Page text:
Review of 'Angela's Ashes'

Angela's Ashes by Frank McCourt

angelas_ashes.jpg “Angela's Ashes” is a memoir that tells of the author's early life of poverty first in the United States then in Ireland in the 1930s and 40s. It is filled with unbelievable tales of hardship and tragedy that is often hard to take: The family having to live upstairs to avoid the flooding (and smells from the communal toilet) on the ground floor; The tragic deaths of multiple siblings; Sexual and physical abuse of young and old alike…it goes on and on almost as if it was an absurdist comedy but, in fact, this is all very real. Just when you think it could not get any worse, bam!, it does.

McCourt's father is unable to hold a job, spending any money he makes on drink while his mother, Angela, struggles to feed and house the rest of the family: Frankie, Malachy, twins Oliver and Eugene (who pass away shortly after their return to Ireland), and sister, Margaret (who dies after only seven weeks). After moving to Limerick in the mistaken belief it may be better for them in Ireland, Frankie's father takes a lucrative job in England and the family hopes the wages will raise them from their impoverishment. However, true to form, his father never returns and they see none of the money so while their mother is in hospital sick Frankie and his brothers start stealing food to survive then after the children accidentally set alight their house the family is evicted and move in with Angela's bachelor cousin Laman. After a fight with Laman, Frankie leaves to move in with his maternal uncle then gets a job delivering telegrams…and meets his first girlfriend.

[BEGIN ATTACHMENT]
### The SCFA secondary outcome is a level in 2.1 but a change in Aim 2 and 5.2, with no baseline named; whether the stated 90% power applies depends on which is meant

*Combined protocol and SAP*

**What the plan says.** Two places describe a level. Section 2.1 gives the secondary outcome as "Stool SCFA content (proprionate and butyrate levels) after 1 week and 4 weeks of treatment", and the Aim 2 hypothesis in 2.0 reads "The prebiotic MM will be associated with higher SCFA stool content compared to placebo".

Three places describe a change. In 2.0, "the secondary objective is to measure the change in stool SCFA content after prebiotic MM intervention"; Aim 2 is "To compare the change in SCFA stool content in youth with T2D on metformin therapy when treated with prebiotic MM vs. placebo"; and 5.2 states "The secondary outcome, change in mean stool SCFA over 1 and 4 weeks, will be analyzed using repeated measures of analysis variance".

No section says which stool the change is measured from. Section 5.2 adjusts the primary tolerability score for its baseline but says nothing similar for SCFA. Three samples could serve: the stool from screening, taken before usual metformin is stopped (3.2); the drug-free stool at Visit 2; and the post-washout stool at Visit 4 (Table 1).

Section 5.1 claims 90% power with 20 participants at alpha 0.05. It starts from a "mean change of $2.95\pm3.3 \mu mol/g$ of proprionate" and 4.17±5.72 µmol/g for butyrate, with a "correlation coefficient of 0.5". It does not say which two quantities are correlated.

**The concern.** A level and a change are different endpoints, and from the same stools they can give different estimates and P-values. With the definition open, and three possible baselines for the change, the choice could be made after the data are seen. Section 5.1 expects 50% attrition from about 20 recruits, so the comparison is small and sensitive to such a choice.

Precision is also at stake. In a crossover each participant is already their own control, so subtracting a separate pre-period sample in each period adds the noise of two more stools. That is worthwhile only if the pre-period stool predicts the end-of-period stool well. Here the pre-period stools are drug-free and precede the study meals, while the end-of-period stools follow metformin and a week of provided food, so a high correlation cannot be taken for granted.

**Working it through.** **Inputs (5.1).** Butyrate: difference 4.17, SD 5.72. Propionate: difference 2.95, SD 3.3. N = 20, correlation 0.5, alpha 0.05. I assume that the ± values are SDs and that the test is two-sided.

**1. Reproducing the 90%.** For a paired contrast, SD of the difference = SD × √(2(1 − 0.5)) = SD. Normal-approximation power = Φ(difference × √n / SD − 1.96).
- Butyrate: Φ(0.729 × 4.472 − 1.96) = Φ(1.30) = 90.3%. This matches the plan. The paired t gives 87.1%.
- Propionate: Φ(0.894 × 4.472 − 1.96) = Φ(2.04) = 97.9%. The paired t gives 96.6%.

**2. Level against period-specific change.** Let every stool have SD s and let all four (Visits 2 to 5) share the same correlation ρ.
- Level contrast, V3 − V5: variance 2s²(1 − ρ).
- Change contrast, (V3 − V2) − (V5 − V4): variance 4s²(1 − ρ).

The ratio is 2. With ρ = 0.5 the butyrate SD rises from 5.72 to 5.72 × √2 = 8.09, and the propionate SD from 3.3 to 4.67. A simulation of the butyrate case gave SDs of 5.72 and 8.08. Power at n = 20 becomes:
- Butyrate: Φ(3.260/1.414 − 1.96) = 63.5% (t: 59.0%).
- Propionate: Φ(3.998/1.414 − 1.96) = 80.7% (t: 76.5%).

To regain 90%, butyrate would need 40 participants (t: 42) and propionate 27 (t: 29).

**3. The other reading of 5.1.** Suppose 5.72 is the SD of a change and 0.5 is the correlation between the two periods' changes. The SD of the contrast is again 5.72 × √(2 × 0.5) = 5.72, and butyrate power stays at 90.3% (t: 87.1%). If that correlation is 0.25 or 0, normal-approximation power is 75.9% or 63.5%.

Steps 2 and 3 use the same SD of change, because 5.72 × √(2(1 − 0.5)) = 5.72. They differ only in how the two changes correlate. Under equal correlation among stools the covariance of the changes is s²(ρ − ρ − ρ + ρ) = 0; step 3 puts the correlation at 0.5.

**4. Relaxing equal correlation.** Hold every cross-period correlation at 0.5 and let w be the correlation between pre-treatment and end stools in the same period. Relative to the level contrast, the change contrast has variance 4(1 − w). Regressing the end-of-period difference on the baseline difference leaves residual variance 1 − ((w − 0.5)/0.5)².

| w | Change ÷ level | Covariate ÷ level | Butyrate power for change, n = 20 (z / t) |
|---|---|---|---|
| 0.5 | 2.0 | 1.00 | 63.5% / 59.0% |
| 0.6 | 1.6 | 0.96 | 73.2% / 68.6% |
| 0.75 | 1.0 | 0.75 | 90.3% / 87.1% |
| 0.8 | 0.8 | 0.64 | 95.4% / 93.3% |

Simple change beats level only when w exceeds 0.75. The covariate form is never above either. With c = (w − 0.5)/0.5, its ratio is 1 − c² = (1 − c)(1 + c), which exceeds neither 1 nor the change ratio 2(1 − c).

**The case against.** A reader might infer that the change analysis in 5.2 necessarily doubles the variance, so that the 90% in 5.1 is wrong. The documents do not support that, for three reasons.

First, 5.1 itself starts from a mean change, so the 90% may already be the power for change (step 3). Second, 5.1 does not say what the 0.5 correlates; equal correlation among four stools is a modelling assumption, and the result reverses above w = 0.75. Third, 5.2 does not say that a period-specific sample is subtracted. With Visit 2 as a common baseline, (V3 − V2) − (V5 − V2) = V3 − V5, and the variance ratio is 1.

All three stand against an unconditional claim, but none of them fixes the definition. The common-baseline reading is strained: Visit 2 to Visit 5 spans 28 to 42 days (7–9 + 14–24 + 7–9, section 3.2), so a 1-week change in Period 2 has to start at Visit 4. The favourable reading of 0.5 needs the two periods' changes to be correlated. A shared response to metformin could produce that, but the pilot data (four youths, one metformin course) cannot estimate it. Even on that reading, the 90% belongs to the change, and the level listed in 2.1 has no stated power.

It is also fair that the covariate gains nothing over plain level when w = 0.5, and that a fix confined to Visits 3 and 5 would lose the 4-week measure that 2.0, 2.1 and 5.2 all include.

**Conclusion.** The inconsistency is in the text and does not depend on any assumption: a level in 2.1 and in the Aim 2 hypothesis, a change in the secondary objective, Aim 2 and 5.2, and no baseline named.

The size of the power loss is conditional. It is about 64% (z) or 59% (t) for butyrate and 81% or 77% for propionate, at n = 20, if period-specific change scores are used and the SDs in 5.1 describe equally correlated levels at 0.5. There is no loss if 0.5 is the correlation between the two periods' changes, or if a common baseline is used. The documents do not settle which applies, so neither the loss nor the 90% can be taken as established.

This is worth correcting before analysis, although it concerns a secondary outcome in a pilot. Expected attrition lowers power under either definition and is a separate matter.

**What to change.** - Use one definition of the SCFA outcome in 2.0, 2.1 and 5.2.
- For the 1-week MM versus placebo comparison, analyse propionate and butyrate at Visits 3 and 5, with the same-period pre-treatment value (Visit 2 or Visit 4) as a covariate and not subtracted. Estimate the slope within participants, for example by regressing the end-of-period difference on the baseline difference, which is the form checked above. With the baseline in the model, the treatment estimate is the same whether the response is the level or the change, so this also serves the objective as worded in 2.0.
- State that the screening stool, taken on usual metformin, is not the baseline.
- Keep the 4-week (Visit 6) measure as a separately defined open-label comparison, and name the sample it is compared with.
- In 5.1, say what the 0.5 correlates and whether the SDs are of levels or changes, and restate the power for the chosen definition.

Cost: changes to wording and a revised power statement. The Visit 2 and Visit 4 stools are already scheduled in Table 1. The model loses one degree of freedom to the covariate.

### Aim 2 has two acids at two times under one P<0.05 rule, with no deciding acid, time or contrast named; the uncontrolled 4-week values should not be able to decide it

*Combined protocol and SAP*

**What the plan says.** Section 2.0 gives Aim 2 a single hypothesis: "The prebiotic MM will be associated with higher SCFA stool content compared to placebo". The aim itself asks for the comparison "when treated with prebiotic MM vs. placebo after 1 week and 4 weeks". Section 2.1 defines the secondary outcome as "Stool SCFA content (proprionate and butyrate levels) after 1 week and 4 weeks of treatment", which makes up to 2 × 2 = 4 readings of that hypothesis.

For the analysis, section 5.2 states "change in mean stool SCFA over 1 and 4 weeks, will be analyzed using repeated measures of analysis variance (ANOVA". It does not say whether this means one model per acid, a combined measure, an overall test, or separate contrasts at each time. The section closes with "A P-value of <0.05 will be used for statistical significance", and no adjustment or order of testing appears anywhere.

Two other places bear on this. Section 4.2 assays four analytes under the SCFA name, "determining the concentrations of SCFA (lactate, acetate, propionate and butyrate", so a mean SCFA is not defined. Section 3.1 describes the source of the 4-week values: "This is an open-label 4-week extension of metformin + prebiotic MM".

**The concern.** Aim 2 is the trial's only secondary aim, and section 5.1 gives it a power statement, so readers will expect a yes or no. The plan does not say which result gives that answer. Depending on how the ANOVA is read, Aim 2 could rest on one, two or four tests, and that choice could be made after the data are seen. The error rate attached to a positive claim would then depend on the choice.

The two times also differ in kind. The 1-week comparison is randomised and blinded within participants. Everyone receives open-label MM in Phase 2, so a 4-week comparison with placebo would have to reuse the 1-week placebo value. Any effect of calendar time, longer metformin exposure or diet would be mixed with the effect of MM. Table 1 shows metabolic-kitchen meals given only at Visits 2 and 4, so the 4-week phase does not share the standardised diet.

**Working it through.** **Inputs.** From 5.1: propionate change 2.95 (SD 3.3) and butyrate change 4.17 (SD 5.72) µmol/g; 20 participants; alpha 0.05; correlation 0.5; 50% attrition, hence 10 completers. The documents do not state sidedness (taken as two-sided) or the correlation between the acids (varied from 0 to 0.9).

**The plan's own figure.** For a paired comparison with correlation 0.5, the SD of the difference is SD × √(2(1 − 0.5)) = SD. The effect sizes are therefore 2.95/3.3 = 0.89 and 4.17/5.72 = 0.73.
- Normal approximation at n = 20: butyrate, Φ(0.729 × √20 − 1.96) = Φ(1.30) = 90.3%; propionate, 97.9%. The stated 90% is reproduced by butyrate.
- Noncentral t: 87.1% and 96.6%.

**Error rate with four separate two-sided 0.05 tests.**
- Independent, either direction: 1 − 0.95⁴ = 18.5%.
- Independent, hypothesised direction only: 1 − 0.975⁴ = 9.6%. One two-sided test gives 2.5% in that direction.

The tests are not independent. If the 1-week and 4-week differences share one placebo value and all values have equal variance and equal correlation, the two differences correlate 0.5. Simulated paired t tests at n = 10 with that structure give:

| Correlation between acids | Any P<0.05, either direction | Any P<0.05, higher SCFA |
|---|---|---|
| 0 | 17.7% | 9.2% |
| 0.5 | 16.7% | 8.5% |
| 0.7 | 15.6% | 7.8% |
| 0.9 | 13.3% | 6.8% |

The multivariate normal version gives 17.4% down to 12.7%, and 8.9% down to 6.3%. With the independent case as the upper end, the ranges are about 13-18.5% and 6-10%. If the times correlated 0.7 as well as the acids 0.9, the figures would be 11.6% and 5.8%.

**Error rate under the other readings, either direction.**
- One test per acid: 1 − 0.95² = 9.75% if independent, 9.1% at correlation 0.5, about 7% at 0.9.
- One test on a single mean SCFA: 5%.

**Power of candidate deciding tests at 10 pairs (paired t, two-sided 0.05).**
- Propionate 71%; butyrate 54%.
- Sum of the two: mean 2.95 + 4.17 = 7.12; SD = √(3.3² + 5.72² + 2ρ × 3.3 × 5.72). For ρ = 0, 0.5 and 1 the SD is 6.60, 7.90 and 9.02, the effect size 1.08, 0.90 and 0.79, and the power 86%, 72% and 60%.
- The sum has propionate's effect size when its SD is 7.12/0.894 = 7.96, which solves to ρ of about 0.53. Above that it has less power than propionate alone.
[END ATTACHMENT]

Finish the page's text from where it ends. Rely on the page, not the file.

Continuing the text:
This is a tough book to take though I did find myself occasionally chuckling at something that happens for the most part it is a matter of following an absolute train-wreck of a childhood. Throughout the story despite adversity the intelligent Frankie maintains an air of pragmatism and eventually manages to find some semblance of happiness. The incidents of his life are portrayed simply and honestly without any verdict passed upon them: They are what they are. It is this honesty that is, in itself, even more tragic: That someone would have to force one depravity after another at so young an age. Amongst all of this, Frank struggles to simply survive despite the overwhelming odds against him. In the end it is this that defines him and makes him stronger, standing up for himself and becoming a man.

Worth a read, but perhaps only in small doses…Don't expect a happy ending though perhaps in the follow-up novel “'Tis”?

Rating: “Really good but I have some issues”

Review Date: 2021-09-04

Genre: Autobiography

Publisher: Flamingo

Publication Date: 1996

ISBN: 9780006510345